4) Housing, the engine of consumer wealth, is in recovery. Home prices are on the rise after years of punishing declines. And a rebound in consumer spending is visible across a wide spectrum of home-related services:

Housing Packs Punch for U.S. Growth in 2013 and Beyond (Bloomberg)

The housing rebound is broadening to other parts of the U.S. economy and will likely lend impetus to growth through 2013 and beyond.

Climbing home prices are lifting household wealth and boosting the purchasing power of consumers. Declining mortgage delinquencies and foreclosures are buttressing bank balance sheets, giving them greater leeway to lend. And rising property- tax revenue is fortifying the finances of state and local governments, alleviating pressure on them to cut budgets.

“The housing recovery will kick into a higher gear as the year progresses,” said Mark Zandi, chief economist in West Chester, Pennsylvania, for Moody’s Analytics Inc. “We’re going to get a lot of juice from the channels” through which it affects other parts of the economy.

5) Jobs are being created and consumer income is on the rise. U.S. personal income recently experienced its biggest increase in eight years. Non-farm payrolls have increased every month for the past two years. There are increasing examples of local job markets experiencing a true employment "boom":

Silicon Valley job growth has reached dot-com boom levels, report says (Mercury News)

"Employment growth in Silicon Valley is impressive, very impressive," said Russell Hancock, president of Joint Venture Silicon Valley. "Some might even say the job growth is cause for euphoria."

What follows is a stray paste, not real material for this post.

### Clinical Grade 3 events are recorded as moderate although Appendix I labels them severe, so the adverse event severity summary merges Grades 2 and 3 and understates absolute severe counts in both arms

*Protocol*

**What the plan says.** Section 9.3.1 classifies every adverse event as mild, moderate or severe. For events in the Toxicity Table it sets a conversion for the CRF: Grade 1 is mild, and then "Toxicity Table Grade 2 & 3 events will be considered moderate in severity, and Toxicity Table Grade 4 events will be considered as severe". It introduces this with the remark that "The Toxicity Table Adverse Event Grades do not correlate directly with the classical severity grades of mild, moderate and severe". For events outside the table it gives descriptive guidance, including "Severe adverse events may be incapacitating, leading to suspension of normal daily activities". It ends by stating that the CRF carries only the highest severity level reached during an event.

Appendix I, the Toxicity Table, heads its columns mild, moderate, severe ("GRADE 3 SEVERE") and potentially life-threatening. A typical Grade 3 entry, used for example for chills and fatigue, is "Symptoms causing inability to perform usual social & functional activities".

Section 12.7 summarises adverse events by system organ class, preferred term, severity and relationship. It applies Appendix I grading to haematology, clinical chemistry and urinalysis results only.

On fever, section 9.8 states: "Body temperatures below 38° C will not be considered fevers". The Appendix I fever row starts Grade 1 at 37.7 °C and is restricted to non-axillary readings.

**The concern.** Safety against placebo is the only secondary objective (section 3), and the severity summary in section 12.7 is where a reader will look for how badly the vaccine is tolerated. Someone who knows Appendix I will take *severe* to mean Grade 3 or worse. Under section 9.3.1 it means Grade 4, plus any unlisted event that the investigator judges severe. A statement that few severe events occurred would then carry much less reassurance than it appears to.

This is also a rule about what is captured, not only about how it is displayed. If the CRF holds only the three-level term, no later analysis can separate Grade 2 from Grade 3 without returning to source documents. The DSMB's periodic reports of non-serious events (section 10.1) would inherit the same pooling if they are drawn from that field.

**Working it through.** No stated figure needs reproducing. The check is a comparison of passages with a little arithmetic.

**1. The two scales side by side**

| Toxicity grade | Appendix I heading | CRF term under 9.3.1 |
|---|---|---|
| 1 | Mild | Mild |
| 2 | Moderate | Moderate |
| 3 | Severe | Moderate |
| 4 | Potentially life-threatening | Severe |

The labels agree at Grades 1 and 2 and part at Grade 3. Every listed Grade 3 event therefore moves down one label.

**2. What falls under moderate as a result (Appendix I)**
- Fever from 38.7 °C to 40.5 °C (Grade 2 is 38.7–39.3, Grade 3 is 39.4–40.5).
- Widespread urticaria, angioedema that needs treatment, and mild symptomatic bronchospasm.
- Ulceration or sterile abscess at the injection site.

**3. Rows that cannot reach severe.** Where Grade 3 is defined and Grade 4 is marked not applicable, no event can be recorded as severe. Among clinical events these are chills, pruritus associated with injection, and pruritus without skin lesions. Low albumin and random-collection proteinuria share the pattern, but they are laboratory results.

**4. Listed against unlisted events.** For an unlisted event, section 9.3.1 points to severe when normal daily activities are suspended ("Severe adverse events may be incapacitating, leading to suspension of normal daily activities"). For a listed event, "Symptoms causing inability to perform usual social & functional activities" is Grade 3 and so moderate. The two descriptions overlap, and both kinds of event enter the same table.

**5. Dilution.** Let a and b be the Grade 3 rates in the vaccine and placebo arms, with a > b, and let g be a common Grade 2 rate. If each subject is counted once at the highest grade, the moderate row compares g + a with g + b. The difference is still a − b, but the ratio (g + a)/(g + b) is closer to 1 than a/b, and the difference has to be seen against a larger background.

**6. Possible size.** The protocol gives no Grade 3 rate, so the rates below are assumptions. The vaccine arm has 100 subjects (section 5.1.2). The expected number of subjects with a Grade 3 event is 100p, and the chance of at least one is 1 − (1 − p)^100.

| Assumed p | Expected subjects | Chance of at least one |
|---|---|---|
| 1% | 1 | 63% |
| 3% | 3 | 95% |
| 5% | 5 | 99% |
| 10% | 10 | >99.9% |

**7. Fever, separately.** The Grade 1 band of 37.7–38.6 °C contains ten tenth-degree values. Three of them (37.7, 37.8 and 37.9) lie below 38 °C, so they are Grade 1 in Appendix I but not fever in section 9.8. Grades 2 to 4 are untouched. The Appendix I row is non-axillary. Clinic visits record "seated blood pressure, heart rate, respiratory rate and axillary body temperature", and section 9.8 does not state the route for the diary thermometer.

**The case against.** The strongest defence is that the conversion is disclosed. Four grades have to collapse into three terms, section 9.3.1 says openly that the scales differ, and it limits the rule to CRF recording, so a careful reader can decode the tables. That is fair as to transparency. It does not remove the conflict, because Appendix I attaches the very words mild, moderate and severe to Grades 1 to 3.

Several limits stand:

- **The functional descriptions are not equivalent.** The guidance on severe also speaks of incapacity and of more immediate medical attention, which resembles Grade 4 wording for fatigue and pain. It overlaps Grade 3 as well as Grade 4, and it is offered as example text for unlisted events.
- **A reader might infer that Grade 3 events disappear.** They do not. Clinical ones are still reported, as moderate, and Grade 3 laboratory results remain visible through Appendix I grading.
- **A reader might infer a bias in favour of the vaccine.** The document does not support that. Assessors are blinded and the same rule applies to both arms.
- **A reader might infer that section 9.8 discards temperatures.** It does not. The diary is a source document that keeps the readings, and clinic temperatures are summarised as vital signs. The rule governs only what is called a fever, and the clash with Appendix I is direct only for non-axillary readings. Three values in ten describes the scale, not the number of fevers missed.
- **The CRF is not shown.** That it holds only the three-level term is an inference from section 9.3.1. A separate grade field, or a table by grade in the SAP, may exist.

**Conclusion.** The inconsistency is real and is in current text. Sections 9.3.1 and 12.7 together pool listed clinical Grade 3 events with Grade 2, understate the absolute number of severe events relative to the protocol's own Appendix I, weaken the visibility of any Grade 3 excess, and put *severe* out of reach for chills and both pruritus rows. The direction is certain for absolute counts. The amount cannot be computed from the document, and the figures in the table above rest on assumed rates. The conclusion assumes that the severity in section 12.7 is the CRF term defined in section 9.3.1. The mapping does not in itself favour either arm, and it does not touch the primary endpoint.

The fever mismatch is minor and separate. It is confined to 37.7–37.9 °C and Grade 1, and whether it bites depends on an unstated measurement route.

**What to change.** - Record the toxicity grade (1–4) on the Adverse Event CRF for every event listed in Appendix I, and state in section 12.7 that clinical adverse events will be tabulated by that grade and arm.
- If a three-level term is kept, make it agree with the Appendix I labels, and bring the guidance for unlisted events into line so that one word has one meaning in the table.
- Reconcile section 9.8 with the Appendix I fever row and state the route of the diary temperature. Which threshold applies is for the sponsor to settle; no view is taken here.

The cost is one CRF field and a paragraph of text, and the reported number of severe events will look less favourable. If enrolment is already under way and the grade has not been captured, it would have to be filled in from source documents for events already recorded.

Last year, the nine-county Bay Area added about 92,000 jobs, according to the study. Of that total, Silicon Valley -- defined as Santa Clara and San Mateo counties -- accounted for 46 percent, or 42,000 jobs.

"This is prodigious job creation," Hancock said. "The growth is crazy and it's getting crazier."

A Rosy Picture

Taken collectively, it's hard not to feel optimistic even strongly so about our future prospects. With these messages constantly being delivered and reinforced, it's little wonder that the status quo is not under attack. That the energy behind the Occupy movement has dissipated. Because a better tomorrow lies ahead, right?


The Case for Defense

As alluring as the offensive narrative sounds, it contradicts starkly with the preponderance of underlying data. Data that requires some but not too much digging beneath the headlines.

In counterpoint to the above narrative, a sampling of this data reveals the following:

1) Expensive oil is here to stay and will handicap economic growth for decades to come. Peak Oil is alive and well, despite the "shale miracle". The four major global oil producers, including BP, continue to report declining total production numbers despite more than doubling well drilling activity since 2007. Gas prices this February are the highest they've been in history:

Consumers Taking Financial Hit From Rising Fuel Prices (CNBC)

Consumers have been spending more on gasoline than they have in nearly three decades.